Alan Krueger did everything an economist should aspire to achieve: strong research grounded in a solid understanding of theory and statistical method; framed to uncover facts important to the way people lead their lives, to the challenges they face; and communicated to resonate among policy makers, compelling them to do better for their citizens.
Writing in 1924, upon the death of his teacher and mentor Alfred Marshall, the great British economist John Maynard Keynes said that the “study of economics does not seem to require any specialised gifts of an unusually high order. Is it not, intellectually regarded, a very easy subject compared with … philosophy and pure science? Yet good, or even competent economists are the rarest of birds. An easy subject at which very few excel !”
And just as Keynes said of Marshall, that this paradox is explained by the fact that the “master-economist” needs to embody “a rare combination of gifts,” so to it can be said of Alan Krueger, the Princeton University labour economist who died on March 16th, 2019 at the age of 58.
Alan was a master economist because he possessed a combination of three gifts rarely embodied in one person. He had a thorough knowledge of economic theory and of statistical methods, concerned as much with the design of survey questionnaires, and the calculation of standard errors as with theory of human capital, wage determination, and subjective well-being.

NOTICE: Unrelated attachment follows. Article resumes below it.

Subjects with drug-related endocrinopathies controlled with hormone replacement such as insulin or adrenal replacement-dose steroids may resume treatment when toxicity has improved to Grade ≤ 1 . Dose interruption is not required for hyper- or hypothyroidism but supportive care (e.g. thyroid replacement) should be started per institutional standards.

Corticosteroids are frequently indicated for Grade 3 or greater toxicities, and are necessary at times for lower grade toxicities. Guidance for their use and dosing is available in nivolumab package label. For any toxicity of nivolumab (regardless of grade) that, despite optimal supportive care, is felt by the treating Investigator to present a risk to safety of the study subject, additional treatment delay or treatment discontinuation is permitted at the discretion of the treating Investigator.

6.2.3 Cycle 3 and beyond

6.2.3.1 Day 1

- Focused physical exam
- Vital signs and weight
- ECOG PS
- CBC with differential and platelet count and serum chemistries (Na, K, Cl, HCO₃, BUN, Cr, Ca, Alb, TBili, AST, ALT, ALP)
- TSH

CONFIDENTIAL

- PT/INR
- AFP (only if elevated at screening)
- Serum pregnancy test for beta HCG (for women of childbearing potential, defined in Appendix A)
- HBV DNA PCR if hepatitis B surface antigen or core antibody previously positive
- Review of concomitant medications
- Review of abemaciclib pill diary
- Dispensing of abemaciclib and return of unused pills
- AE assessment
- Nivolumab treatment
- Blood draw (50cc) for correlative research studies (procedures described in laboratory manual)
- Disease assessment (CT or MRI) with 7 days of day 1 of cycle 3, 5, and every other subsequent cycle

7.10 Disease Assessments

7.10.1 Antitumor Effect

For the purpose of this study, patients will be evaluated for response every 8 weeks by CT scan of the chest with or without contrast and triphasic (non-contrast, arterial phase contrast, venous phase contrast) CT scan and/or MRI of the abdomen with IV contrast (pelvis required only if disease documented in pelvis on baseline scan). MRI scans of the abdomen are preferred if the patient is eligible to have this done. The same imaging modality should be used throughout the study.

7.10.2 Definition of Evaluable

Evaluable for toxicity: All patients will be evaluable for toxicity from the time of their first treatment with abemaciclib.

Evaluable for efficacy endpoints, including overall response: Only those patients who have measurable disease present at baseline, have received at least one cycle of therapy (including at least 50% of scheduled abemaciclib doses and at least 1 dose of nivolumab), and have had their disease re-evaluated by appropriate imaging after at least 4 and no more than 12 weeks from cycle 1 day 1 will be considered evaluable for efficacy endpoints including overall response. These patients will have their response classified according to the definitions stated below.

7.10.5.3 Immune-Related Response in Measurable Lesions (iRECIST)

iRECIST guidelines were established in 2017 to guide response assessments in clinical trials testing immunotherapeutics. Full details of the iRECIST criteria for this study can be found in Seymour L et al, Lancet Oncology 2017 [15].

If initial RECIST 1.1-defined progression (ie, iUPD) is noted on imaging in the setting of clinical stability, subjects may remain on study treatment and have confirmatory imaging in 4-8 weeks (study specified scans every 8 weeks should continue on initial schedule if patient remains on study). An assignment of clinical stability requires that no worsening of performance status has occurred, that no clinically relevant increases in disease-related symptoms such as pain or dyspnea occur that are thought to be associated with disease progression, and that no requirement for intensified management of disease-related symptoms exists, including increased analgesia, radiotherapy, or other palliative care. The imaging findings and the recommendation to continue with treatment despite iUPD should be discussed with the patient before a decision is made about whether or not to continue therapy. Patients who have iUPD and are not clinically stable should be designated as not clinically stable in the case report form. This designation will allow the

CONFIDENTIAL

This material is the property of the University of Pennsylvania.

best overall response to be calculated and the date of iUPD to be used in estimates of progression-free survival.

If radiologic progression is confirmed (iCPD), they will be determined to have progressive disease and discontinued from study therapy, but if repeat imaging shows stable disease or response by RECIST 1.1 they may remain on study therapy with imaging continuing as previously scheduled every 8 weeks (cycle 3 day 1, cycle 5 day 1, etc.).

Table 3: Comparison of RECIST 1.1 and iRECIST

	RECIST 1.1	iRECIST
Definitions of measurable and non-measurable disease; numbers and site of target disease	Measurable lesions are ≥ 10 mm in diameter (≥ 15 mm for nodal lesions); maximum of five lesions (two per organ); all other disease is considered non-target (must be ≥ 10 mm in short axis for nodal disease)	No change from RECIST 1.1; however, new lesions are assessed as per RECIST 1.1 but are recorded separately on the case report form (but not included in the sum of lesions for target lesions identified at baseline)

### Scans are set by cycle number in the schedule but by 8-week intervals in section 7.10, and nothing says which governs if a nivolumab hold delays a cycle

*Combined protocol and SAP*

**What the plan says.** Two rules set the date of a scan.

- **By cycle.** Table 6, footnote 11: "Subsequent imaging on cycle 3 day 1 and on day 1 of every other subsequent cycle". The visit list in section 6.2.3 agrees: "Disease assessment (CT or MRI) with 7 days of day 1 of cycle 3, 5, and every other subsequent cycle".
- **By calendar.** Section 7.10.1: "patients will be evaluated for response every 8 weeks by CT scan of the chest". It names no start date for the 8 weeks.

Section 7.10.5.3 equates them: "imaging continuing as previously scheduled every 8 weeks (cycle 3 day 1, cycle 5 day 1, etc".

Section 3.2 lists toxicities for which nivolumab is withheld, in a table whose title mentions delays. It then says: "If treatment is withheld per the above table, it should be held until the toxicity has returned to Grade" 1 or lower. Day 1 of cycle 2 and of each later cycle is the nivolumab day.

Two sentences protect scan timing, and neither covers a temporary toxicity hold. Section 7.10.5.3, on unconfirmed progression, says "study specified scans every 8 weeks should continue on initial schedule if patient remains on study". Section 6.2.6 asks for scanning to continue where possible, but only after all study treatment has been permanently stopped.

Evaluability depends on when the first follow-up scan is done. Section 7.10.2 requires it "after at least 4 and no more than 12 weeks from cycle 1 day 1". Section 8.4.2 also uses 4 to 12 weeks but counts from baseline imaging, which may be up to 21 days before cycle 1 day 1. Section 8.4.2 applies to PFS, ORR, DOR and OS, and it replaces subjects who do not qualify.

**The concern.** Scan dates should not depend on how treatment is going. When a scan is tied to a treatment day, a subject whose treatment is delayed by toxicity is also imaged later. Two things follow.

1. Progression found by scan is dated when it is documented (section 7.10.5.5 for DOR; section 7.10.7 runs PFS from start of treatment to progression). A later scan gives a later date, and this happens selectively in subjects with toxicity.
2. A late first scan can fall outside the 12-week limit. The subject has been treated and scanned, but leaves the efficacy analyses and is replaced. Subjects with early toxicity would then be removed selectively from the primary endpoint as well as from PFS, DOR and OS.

He had the gift to use his knowledge to address questions important to the way people lead their lives: from what the best student-teacher ratio is in primary schools, to who gains from going to elite universities; from what makes a terrorist, to what it takes to be happy; from the consequences of minimum wages, to how inequality erodes economic opportunity.
He also had the gift of being able to transform and communicate his research to those who were impacted, and those who mattered. His forthcoming book Rockonomics, subtitled “A Backstage Tour of What the Music Industry Can Teach Us about Economics and Life,” will surely attest to that as did his role as advisor to presidents and aspiring presidents.
But the example that touches me most closely is, of course, the Great Gatsby Curve, the name Alan gave to the relationship between higher inequality and lower social mobility across countries in his January 2012 speech while he chaired President Obama’s Council of Economic Advisors.
He sought out and offered ideas, feedback, and support, giving as easily as receiving. He did this with humility and generosity. So many economists, students, policy makers, and journalists can attest to that.
We were on the program together at a 2017 conference held in Jerusalem on the theme of social mobility, and afterwards I told him I had a free day before returning home. He suggested I spend it visiting Masada, apologizing that he could not join me because of a commitment to give another talk. So I partially followed his advice, rather than renting a car to get there I found my way to the bus station, traveling on my own, as close to being a local as possible.
King Herod’s fortress by the Dead Sea makes me wonder, more poignantly now, about the private lives unseen, about the pounding, the pounding, the incessant pounding, and the need to escape before the walls come tumbling down.
Read the New York Times Obituary, “Alan B. Krueger, Economic Aide to Clinton and Obama, Is Dead at 58.” Or, hell, just listen to Kid Koala’s The Darkest Day, because that is what it must feel like for his family and friends. And music, well Alan did that too.